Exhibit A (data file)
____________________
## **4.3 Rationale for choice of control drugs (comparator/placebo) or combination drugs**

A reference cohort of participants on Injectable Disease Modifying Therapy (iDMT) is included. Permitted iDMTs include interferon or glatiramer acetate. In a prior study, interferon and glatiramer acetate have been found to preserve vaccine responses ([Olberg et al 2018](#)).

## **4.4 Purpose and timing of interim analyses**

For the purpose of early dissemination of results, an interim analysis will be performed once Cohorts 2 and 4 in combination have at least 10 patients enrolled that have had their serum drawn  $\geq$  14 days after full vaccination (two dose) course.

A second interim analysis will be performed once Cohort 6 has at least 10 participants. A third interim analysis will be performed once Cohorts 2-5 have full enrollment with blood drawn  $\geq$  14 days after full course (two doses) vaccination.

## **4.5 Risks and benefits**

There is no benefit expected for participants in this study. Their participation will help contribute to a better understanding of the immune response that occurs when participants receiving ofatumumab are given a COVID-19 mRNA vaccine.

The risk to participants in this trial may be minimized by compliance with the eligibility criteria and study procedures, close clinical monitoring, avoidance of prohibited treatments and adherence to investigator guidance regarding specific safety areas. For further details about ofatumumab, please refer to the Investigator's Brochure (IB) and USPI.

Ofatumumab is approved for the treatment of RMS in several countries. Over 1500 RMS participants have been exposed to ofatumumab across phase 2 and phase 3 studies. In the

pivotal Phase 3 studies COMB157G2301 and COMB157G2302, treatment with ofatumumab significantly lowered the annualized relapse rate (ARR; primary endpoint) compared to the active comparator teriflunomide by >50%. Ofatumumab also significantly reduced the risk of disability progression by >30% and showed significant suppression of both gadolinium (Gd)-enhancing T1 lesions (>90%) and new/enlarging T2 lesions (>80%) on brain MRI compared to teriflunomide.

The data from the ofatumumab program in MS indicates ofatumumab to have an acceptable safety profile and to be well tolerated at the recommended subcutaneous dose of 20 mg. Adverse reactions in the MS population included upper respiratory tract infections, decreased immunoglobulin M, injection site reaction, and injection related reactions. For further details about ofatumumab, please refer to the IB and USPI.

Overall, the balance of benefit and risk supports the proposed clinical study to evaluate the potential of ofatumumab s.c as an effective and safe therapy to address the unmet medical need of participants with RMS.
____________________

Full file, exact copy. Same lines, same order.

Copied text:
## **4.3 Rationale for choice of control drugs (comparator/placebo) or combination drugs**

A reference cohort of participants on Injectable Disease Modifying Therapy (iDMT) is included. Permitted iDMTs include interferon or glatiramer acetate. In a prior study, interferon and glatiramer acetate have been found to preserve vaccine responses ([Olberg et al 2018](#)).

## **4.4 Purpose and timing of interim analyses**

For the purpose of early dissemination of results, an interim analysis will be performed once Cohorts 2 and 4 in combination have at least 10 patients enrolled that have had their serum drawn  $\geq$  14 days after full vaccination (two dose) course.

A second interim analysis will be performed once Cohort 6 has at least 10 participants. A third interim analysis will be performed once Cohorts 2-5 have full enrollment with blood drawn  $\geq$  14 days after full course (two doses) vaccination.

## **4.5 Risks and benefits**

There is no benefit expected for participants in this study. Their participation will help contribute to a better understanding of the immune response that occurs when participants receiving ofatumumab are given a COVID-19 mRNA vaccine.

The risk to participants in this trial may be minimized by compliance with the eligibility criteria and study procedures, close clinical monitoring, avoidance of prohibited treatments and adherence to investigator guidance regarding specific safety areas. For further details about ofatumumab, please refer to the Investigator's Brochure (IB) and USPI.

Ofatumumab is approved for the treatment of RMS in several countries. Over 1500 RMS participants have been exposed to ofatumumab across phase 2 and phase 3 studies. In the

pivotal Phase 3 studies COMB157G2301 and COMB157G2302, treatment with ofatumumab significantly lowered the annualized relapse rate (ARR; primary endpoint) compared to the active comparator teriflunomide by >50%. Ofatumumab also significantly reduced the risk of disability progression by >30% and showed significant suppression of both gadolinium (Gd)-enhancing T1 lesions (>90%) and new/enlarging T2 lesions (>80%) on brain MRI compared to teriflunomide.

The data from the ofatumumab program in MS indicates ofatumumab to have an acceptable safety profile and to be well tolerated at the recommended subcutaneous dose of 20 mg. Adverse reactions in the MS population included upper respiratory tract infections, decreased immunoglobulin M, injection site reaction, and injection related reactions. For further details about ofatumumab, please refer to the IB and USPI.

Overall, the balance of benefit and risk supports the proposed clinical study to evaluate the potential of ofatumumab s.c as an effective and safe therapy to address the unmet medical need of participants with RMS.